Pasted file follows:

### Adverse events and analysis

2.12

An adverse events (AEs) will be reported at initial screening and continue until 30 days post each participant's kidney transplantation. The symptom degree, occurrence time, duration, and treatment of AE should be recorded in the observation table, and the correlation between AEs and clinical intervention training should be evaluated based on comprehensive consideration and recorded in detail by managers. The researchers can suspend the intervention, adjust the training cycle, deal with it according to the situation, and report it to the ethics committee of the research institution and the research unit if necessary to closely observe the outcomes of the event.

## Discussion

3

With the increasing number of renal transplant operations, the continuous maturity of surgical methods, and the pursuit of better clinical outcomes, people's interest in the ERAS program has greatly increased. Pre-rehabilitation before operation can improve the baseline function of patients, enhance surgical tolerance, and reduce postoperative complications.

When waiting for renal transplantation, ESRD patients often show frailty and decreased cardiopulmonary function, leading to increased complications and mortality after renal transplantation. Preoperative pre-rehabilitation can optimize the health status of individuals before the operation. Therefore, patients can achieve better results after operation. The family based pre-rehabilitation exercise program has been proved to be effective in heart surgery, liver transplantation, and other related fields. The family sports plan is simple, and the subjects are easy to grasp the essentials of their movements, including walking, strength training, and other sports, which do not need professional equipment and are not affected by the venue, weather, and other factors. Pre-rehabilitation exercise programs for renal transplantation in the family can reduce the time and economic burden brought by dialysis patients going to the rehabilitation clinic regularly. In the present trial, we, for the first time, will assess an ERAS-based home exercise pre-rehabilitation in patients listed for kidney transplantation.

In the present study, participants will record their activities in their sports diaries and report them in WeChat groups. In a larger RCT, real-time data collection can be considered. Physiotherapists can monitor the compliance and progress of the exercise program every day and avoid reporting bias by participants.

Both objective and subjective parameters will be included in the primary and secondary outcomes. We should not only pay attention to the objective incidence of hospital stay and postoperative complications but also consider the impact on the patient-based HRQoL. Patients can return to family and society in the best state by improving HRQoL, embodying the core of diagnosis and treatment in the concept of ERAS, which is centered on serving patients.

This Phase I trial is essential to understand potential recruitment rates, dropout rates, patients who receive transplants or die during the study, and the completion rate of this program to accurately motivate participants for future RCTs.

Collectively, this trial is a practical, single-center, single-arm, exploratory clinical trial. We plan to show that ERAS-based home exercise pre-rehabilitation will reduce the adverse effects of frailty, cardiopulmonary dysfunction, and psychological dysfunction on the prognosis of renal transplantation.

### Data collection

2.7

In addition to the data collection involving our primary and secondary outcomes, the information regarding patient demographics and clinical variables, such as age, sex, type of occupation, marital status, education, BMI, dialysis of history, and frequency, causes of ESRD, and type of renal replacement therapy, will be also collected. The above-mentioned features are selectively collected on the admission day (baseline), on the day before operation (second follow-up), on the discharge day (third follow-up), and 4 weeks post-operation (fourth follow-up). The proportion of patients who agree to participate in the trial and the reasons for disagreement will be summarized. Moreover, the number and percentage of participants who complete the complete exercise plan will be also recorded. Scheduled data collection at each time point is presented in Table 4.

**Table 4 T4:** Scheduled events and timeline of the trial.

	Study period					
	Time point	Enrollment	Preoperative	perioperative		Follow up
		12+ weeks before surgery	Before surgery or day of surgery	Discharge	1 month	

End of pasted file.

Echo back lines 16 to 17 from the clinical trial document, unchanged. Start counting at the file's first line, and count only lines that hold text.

	Study period					
	Time point	Enrollment	Preoperative	perioperative		Follow up